Tethered cord syndrome is the clinical manifestation of an abnormal stretch on the spinal cord, presumably causing mechanical injury, a compromised blood supply, and altered spinal cord metabolism. Tethered cord release is the standard treatment for tethered cord syndrome. However, direct untethering of the spinal cord carries potential risks, such as new neurological deficits from spinal cord injury, a CSF leak from opening the dura, and retethering of the spinal cord from normal scar formation after surgery. To avoid these risks, the authors applied spinal column shortening to children and transitional adults with primary and secondary tethered cord syndrome and report treatment outcomes. The authors' aim with this study was to determine the safety and efficacy of spinal column shortening for tethered cord syndrome by analyzing their experience with this surgical technique.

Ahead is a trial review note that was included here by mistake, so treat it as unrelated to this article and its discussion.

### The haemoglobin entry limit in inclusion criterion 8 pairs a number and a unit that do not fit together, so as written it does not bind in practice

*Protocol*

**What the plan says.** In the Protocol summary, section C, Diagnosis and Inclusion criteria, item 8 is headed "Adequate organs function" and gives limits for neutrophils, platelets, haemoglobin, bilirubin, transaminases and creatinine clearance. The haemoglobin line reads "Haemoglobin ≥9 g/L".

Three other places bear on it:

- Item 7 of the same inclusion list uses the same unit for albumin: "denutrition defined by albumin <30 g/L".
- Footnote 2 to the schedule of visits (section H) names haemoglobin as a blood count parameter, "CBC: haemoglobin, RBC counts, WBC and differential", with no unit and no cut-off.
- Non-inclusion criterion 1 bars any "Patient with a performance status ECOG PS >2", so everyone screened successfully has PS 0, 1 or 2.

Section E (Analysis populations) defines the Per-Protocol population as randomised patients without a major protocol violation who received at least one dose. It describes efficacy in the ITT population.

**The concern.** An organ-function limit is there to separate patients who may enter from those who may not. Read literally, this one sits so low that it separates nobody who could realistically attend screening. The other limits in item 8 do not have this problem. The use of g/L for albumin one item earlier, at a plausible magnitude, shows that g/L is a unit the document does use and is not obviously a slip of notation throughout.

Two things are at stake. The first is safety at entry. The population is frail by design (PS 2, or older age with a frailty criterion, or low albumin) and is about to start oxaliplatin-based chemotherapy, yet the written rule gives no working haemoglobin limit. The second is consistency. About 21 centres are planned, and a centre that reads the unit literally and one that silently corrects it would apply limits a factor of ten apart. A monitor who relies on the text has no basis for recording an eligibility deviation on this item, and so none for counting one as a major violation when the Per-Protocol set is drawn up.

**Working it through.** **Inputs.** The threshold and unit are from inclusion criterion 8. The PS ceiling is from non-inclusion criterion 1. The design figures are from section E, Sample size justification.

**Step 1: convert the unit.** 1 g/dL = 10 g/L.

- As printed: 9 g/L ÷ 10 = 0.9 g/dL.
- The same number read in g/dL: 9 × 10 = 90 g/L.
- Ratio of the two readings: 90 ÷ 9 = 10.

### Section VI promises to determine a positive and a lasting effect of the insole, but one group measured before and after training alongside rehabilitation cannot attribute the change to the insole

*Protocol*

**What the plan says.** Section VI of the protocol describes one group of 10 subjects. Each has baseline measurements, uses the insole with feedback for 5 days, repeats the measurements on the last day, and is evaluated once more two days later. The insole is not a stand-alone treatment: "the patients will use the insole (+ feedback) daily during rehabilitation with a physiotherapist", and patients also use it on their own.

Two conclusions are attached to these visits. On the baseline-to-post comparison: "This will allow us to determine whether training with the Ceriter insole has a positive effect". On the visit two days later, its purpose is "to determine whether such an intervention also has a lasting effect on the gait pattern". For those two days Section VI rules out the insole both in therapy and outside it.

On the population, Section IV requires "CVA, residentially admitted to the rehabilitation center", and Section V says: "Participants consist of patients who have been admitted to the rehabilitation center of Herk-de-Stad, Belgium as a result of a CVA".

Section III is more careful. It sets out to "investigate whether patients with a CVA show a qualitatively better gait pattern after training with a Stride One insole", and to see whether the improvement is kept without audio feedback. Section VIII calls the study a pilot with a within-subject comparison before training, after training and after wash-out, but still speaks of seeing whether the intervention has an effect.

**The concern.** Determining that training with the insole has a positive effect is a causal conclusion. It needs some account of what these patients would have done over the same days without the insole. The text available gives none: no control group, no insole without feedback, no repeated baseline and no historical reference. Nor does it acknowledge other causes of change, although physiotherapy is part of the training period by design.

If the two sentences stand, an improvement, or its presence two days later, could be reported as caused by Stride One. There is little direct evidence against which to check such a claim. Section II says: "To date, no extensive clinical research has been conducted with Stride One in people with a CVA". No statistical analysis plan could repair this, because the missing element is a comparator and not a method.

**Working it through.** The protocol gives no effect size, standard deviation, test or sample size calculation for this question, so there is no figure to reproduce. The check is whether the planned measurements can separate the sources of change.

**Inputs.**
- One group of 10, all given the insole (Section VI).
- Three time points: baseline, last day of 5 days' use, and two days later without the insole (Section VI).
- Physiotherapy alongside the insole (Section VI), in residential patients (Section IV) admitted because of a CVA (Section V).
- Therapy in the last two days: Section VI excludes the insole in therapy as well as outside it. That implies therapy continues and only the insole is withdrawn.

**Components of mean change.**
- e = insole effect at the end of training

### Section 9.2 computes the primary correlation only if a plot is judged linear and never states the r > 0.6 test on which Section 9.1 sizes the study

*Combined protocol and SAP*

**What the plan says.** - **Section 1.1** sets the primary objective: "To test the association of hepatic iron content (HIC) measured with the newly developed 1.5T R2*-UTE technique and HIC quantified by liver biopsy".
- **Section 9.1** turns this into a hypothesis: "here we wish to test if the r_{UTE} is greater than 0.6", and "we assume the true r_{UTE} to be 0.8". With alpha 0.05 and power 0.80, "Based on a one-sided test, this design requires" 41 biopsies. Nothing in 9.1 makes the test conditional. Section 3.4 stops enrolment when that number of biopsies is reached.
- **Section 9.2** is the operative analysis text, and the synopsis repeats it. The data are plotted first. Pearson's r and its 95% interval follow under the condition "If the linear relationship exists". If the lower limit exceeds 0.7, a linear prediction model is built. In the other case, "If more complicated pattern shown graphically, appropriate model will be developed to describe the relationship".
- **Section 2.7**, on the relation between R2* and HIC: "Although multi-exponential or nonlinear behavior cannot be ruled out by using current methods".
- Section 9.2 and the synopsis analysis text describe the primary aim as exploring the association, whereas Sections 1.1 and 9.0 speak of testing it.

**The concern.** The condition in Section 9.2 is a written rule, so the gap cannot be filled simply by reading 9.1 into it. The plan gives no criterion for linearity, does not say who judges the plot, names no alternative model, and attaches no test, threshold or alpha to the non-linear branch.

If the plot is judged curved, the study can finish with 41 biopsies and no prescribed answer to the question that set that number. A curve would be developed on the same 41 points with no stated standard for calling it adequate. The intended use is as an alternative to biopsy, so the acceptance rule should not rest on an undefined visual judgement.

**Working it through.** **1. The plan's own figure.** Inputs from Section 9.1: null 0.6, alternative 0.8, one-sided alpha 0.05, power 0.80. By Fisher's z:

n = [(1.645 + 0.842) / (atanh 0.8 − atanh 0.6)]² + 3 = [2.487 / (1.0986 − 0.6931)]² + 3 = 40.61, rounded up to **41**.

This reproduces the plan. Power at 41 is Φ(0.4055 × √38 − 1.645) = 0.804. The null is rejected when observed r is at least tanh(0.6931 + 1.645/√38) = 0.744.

METHODS

The authors retrospectively reviewed the demographic and procedural data of children and young adults who had undergone spinal column shortening for primary or secondary tethered cord syndrome.

RESULTS